Take the 2-minute tour ×
Server Fault is a question and answer site for professional system and network administrators. It's 100% free, no registration required.

I have a diskless host 'A', that has a directory NFS mounted on server 'B'. A process on A writes to two files F1 and F2 in that directory, and a process on B monitors these files for changes. Assume that B polls for changes faster than A is expected to make them. Process A seeks the head of the files, writes data, and flushes. Process B seeks the head of the files and does reads.

Are there any guarantees about how the order of the changes performed by A will be detected at B?

Specifically, if A alternately writes to one file, and then the other, is it reasonable to expect that B will notice alternating changes to F1 and F2? Or could B conceivably detect a series of changes on F1 and then a series on F2?

I know there are a lot of assumptions embedded in the question. For instance, I am virtually certain that, even operating on just one file, if A performs 100 operations on the file, B may see a smaller number of changes that give the same result, due to NFS caching some of the actions on A before they are communicated to B. And of course there would be issues with concurrent file access even if NFS weren't involved and both the reading and the writing process were running on the same real file system.

The reason I'm even putting the question up here is that it seems like most of the time, the setup described above does detect the changes at B in the same order they are made at A, but that occasionally some events come through in transposed order. So, is it worth trying to make this work? Is there some way to tune NFS to make it work, perhaps cache settings or something? Or is fine-grained behavior like this just too much expect from NFS?

share|improve this question

migrated from stackoverflow.com Mar 12 '10 at 18:10

This question came from our site for professional and enthusiast programmers.

3 Answers 3

up vote 1 down vote accepted

This

Assume that B polls for changes

and

Specifically, if A alternately writes to one file, and then the other, is it reasonable to expect that B will notice alternating changes to F1 and F2? Or could B conceivably detect a series of changes on F1 and then a series on F2?

mean that no matter what guarantees the filesystem makes there is a race condition here.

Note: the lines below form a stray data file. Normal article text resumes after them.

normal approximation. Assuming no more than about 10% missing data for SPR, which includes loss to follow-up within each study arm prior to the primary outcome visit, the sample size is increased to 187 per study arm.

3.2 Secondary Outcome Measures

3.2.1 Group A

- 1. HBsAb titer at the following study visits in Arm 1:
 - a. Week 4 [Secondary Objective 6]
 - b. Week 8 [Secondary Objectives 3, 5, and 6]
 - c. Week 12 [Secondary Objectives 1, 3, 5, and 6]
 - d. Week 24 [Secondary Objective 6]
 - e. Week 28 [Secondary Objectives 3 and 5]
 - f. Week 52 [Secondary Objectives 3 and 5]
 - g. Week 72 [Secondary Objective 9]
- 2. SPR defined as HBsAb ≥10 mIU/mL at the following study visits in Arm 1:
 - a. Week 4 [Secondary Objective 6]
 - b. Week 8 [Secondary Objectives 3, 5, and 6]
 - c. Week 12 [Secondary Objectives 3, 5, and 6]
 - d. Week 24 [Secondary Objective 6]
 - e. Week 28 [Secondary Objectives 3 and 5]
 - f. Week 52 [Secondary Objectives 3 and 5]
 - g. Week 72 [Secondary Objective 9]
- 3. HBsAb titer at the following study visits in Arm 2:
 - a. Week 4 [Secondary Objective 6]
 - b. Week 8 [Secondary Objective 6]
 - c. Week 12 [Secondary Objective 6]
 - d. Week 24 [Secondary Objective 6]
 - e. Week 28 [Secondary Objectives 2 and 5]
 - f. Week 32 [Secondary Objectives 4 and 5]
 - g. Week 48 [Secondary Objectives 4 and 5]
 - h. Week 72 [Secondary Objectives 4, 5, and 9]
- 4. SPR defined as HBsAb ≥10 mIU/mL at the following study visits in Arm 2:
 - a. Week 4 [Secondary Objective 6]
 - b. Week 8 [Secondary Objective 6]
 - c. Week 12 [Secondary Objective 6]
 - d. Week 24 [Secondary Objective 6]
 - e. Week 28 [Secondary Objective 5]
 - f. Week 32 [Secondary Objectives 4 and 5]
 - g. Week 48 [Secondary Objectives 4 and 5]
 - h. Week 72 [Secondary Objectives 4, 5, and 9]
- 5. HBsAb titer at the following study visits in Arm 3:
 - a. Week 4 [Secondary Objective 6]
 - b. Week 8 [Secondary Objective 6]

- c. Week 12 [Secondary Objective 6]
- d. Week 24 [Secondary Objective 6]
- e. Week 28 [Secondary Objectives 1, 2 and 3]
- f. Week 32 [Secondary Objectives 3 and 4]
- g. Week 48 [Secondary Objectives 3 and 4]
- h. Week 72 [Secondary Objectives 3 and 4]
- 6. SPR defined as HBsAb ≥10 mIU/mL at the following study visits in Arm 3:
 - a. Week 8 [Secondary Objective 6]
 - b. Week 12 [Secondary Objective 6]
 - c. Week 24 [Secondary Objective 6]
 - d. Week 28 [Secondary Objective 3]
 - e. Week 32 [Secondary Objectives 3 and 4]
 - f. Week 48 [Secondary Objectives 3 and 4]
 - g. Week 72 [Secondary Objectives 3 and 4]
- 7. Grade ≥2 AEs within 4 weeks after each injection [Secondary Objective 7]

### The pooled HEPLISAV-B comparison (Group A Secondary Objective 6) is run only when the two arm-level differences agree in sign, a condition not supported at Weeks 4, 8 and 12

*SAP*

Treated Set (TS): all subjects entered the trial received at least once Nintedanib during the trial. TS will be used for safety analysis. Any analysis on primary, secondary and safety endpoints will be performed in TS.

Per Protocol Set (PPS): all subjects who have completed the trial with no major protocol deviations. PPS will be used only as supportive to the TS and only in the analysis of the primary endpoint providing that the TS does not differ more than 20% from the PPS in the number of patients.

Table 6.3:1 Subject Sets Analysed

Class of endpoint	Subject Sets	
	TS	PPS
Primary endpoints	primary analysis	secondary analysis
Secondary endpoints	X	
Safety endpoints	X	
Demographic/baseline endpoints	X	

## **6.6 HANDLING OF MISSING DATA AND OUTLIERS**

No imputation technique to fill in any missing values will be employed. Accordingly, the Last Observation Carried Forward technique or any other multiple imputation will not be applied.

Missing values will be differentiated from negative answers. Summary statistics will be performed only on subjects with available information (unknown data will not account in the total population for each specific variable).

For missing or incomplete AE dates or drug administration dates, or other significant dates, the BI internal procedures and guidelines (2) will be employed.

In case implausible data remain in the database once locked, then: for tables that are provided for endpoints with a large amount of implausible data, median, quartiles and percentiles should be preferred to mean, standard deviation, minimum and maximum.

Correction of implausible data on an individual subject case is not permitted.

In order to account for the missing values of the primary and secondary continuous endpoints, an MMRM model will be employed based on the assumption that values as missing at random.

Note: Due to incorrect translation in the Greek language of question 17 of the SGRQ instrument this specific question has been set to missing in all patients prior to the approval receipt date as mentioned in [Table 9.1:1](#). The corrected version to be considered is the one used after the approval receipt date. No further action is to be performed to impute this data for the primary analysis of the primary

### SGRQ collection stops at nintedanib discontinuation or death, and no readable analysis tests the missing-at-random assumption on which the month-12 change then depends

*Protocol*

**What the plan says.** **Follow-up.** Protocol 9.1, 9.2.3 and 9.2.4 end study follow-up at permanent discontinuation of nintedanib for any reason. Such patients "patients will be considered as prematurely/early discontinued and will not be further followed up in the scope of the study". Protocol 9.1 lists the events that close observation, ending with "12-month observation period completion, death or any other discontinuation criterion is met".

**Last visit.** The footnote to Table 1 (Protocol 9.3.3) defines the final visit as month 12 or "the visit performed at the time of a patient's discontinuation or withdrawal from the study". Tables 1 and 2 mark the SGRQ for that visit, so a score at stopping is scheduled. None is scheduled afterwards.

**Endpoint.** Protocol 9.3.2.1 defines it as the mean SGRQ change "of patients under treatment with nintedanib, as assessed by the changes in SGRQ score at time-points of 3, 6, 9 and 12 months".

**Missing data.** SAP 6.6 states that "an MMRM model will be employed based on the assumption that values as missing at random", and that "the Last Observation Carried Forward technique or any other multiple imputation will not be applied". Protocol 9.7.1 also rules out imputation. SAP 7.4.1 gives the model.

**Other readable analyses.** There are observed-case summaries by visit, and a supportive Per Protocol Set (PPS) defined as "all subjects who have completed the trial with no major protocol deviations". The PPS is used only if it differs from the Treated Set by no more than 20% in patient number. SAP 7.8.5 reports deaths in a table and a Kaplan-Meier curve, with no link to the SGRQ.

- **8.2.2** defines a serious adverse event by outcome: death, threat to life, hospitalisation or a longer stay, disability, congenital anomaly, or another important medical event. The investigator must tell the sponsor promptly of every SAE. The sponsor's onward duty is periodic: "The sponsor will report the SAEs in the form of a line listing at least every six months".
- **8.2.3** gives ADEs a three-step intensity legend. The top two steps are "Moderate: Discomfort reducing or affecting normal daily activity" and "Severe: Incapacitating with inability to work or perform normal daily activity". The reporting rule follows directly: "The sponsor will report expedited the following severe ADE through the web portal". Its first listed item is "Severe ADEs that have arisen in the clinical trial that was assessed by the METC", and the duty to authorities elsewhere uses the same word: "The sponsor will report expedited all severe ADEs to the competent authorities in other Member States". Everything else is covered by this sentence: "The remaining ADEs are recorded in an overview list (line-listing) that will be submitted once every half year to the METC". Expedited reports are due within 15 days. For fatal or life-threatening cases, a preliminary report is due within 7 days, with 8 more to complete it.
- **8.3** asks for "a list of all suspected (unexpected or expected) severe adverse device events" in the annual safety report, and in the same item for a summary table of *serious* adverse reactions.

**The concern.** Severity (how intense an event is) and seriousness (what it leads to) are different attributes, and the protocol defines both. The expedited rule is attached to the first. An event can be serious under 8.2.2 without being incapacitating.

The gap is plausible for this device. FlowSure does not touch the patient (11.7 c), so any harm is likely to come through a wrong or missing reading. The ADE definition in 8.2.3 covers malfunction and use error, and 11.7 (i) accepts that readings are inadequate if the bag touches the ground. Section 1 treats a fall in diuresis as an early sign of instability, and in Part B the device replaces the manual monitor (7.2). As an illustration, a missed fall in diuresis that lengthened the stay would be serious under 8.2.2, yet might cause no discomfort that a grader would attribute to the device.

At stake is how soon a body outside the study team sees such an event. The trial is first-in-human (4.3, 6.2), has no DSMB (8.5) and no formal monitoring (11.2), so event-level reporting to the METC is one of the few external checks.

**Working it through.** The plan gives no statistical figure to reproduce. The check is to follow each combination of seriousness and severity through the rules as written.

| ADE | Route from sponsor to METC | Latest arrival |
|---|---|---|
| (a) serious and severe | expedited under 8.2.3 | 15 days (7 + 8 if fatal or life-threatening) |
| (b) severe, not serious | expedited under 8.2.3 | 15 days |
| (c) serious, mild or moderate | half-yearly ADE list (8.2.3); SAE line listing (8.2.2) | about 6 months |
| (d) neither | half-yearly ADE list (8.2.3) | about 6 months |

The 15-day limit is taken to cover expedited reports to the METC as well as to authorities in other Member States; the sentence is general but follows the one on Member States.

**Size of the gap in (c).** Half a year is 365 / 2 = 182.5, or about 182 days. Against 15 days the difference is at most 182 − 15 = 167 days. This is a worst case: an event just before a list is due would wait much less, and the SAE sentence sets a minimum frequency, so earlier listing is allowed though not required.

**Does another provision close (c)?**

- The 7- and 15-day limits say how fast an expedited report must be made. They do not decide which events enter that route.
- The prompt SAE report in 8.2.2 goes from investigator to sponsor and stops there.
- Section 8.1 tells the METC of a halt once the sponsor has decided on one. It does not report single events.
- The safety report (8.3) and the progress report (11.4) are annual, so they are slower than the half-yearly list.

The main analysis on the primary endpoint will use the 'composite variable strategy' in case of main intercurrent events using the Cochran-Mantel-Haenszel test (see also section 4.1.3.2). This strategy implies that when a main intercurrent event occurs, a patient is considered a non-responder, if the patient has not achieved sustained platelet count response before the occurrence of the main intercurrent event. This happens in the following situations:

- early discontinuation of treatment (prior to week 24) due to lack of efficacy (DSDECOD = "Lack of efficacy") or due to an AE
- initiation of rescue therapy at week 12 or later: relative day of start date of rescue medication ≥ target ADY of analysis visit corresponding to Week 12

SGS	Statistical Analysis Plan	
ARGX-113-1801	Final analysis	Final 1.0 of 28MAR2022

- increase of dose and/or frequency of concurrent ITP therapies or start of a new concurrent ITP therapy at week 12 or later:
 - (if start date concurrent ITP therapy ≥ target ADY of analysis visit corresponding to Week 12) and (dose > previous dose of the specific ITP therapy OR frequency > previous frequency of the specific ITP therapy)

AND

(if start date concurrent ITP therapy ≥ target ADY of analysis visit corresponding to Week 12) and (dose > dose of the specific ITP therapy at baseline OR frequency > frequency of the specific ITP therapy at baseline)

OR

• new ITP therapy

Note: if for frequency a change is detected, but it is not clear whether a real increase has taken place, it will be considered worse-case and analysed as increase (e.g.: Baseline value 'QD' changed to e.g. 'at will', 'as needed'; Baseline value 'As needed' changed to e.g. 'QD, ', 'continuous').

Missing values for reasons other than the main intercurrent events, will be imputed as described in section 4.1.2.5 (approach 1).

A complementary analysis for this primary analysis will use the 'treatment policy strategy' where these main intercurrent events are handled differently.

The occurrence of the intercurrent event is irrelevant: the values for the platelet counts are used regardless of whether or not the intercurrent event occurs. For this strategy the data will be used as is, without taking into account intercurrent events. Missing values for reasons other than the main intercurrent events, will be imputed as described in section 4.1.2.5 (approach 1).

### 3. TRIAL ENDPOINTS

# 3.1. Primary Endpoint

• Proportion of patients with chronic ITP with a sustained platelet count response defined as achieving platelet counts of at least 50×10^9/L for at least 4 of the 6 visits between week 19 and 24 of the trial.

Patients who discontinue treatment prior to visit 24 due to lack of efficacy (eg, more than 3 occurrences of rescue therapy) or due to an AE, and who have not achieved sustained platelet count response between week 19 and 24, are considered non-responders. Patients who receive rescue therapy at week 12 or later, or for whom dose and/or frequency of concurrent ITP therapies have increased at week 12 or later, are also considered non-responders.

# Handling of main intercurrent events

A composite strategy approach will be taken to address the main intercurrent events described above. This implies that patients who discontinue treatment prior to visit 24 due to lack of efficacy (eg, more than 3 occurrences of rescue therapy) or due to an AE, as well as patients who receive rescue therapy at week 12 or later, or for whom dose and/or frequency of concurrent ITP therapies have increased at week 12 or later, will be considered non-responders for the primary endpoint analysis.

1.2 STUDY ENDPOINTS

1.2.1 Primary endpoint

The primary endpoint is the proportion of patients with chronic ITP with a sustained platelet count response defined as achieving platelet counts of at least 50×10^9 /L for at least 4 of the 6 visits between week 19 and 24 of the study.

That is: you can't count count on the order in which process B detects the changes.

Consider what happens if

  1. B polls Foo
  2. A writes to Foo
  3. A writes to Bar
  4. B polls Bar
share|improve this answer
    
Not sure that if A does ..12121212.., that this sort of race would allow B to see anything stranger than ..11221122.., but you are certainly right about B observing at least some transposition of events. Which, as it turns out, is enough to invalidate the code I was looking at. –  JustJeff Mar 12 '10 at 23:04

I wouldn't rely on consistent ordering across the network. NFS itself generally only guarantees that after one client closes a file, another client opening it should see those changes. (And this says nothing about the observed behavior on the server's filesystem.)

What are your NFS client, server, and protocol versions, though? The Linux kernel NFS client, for example, changed (default) attribute caching behaviors around 2.6.18, and you can mount with -o sync for no write caching at all (data or attribute). NFSv4 also allows more control over caching behavior than NFSv3.

share|improve this answer
    
i don't have the exact version numbers, but the actual setup involved embedded systems with NFS pinned down at version 2 something. –  JustJeff Mar 12 '10 at 23:06

You might like to see the answer to another question, which links to a description of Transactional NTFS. It's really cool, and might help your situation.

share|improve this answer
    
OP is asking for NFS (Sun's Network File System), not NTFS (Microsoft's New Technology File System). –  ephemient Mar 11 '10 at 15:35

Your Answer

 
discard

By posting your answer, you agree to the privacy policy and terms of service.

Not the answer you're looking for? Browse other questions tagged or ask your own question.